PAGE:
Of pardelay and pardeloh.
Bespeckled gamberings abound,
Intent on fardelising, though
The groles shall take her, never doubt
And "Fardle Ooo!" is all their shout.
The Eve of St Agnes, by John Keats - opening stanza
St. Agnes' Eve - Ah, bitter chill it was!
The owl, for all his feathers, was a-cold;
The hare limp'd trembling through the frozen grass,
And silent was the flock in woolly fold:
Numb were the Beadsman's fingers, while he told
His rosary, and while his frosted breath,
Like pious incense from a censer old,
Seem'd taking flight for heaven, without a death,
Past the sweet Virgin's picture, while his prayer he saith.
Eve of Stagness (after Keats)
Stagness - rough-hewn from a western isle's
farthermost reach, lashed by Atlantic gale,
quite neighbourless for twenty bleakened miles
of tortured gorse, condemned to writhe and flail
wind-dried arthritic fingers at the wail
of hooded gulls. Stagness, where wreckers plied
their ill-starred trade, where echoes tell the tale
of broken ships, drowned ghosts, of men who died,
throats cut by fiends who lured and pulled them from the tide.
Here in this weary place a castle stands
high on the cliff, though crumbling to the west,
prey to the sea's insatiable demands
for ransom. Lumps of castle are the best!
(A gothic joke - I hope you're well impressed).
The eastern tower is habitable still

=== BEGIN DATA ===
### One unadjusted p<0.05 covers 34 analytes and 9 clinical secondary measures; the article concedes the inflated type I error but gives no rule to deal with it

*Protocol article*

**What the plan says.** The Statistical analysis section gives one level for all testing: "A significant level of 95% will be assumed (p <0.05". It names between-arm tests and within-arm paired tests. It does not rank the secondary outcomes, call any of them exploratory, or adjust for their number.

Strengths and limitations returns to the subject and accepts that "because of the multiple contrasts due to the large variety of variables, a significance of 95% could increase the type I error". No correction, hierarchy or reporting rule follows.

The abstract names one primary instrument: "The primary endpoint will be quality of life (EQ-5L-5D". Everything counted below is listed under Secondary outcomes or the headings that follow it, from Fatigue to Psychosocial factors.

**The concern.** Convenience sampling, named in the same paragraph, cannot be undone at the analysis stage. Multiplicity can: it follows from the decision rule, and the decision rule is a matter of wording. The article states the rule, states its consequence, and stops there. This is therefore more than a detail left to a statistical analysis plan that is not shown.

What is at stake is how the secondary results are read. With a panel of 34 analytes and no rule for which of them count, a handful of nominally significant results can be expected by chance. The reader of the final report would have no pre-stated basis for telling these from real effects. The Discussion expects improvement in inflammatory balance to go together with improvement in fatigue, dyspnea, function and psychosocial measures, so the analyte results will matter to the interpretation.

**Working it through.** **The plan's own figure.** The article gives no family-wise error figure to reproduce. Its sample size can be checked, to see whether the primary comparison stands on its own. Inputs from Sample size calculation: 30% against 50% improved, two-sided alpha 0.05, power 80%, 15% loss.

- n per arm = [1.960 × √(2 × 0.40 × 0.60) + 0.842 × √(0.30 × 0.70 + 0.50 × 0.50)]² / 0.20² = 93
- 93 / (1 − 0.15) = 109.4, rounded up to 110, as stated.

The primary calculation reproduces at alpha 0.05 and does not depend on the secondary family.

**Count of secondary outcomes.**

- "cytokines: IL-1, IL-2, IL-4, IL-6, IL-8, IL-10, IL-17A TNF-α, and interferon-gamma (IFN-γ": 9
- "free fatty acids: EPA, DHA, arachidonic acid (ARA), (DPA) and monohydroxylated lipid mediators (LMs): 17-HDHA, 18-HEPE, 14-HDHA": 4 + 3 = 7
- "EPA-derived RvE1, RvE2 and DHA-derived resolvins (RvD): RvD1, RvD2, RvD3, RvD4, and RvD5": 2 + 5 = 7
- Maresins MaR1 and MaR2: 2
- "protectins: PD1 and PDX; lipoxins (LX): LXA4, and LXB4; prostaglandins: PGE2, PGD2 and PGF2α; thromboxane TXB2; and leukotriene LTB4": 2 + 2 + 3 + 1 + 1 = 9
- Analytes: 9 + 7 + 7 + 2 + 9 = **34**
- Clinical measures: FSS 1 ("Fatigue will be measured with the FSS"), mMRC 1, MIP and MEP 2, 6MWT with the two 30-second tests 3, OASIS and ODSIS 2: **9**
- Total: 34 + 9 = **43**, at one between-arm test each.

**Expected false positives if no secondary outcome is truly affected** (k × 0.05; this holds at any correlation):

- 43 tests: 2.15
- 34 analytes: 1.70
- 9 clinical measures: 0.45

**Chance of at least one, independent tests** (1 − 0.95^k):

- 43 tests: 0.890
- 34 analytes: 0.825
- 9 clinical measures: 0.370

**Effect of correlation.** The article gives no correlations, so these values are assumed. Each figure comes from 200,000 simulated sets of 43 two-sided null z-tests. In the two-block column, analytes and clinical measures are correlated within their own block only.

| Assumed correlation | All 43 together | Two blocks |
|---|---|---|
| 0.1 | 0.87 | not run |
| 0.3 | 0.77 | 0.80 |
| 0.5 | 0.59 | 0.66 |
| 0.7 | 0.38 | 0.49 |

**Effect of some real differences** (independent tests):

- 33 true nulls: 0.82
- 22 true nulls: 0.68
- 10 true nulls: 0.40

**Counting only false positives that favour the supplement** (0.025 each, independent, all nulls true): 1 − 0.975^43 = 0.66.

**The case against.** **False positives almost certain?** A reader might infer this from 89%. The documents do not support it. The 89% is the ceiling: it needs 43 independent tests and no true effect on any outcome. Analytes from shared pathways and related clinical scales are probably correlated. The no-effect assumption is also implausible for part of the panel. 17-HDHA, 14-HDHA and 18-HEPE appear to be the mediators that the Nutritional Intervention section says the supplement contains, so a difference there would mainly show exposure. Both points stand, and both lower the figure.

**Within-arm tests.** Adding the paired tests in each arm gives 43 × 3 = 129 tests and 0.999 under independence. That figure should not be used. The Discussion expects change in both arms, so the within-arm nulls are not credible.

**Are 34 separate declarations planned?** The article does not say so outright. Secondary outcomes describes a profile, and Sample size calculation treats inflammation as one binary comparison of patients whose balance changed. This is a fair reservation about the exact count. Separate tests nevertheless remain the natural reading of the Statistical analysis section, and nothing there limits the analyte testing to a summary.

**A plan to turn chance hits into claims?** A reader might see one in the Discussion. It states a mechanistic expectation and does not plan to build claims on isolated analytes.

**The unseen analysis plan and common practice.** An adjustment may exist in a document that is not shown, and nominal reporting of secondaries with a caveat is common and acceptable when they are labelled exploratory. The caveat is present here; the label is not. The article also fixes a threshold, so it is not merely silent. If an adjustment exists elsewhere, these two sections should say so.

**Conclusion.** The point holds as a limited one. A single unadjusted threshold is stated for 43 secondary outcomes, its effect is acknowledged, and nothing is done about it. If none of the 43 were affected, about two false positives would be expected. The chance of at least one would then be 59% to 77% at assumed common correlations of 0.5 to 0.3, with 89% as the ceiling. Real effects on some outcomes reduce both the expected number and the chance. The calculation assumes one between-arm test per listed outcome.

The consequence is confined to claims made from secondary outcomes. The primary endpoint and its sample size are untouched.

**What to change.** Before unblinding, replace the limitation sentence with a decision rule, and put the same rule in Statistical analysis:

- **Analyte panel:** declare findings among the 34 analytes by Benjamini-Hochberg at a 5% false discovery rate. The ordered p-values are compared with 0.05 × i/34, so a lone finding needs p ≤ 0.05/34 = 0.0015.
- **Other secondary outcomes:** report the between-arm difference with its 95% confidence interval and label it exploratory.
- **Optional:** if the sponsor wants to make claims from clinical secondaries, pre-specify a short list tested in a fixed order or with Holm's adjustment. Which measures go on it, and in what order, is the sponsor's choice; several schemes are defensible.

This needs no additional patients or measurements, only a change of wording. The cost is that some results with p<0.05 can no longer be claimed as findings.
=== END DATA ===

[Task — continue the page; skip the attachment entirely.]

though failing fast the unrelenting test
of time and tempest. Through the cracks the shrill
wind skirls like some demented demon piper's reel.
There in the tower a lonely maiden dwells,
Eve of Stagness, a prisoner by choice
for even when she flips her lid and yells
for help, there's none to hear her silvery voice
(the wind and sea make such a lot of noise).
And how by choice? Alas, she cast her shoes
into the raging sea, which wasn't wise
since twenty miles of gorse is sorry news.
Enthroned alone she sings her barefoot beauty blues
And eats the fungus that a kindly fate
causes to burgeon beardlike from the cracks
around her prison walls. It tastes like late
bottled chianti laced with carpet tacks
and gingerbread. The only thing she lacks
is human company. "Although I sowed
the seeds of my unhappiness, this smacks
of overkill. Perhaps I'll kiss this toad?"
She did. It turned into a frog and hit the road.
So perished all her plans, etc, etc....
Enough from me. For anyone interested in developing metrical writing skills, I strongly suggest having a go at pastiche. Start with something that has a very distinctive rhythm, like Longfellow's Song of Hiawatha.
On the Mountains of the Prairie,
On the great Red Pipe-stone Quarry,
Gitche Manito, the mighty,
He the Master of Life, descending,
On the red crags of the quarry
Stood erect, and called the nations,
Called the tribes of men together.
Read it aloud, until the rhythm is in your very bones. Then write your own:
Underneath the shiny spandex
Clinging tightly as a limpet
Are the legs of Hiawatha,
Lower limbs of Hiawatha
Gaily decked in glossy spandex
Like the butt of Linford Christie,
Muscled butt of hero Linford
Sparkling fount of many medals
Gleaming golden like the spandex
Gold and silver like the spandex
On the legs of Hiawatha.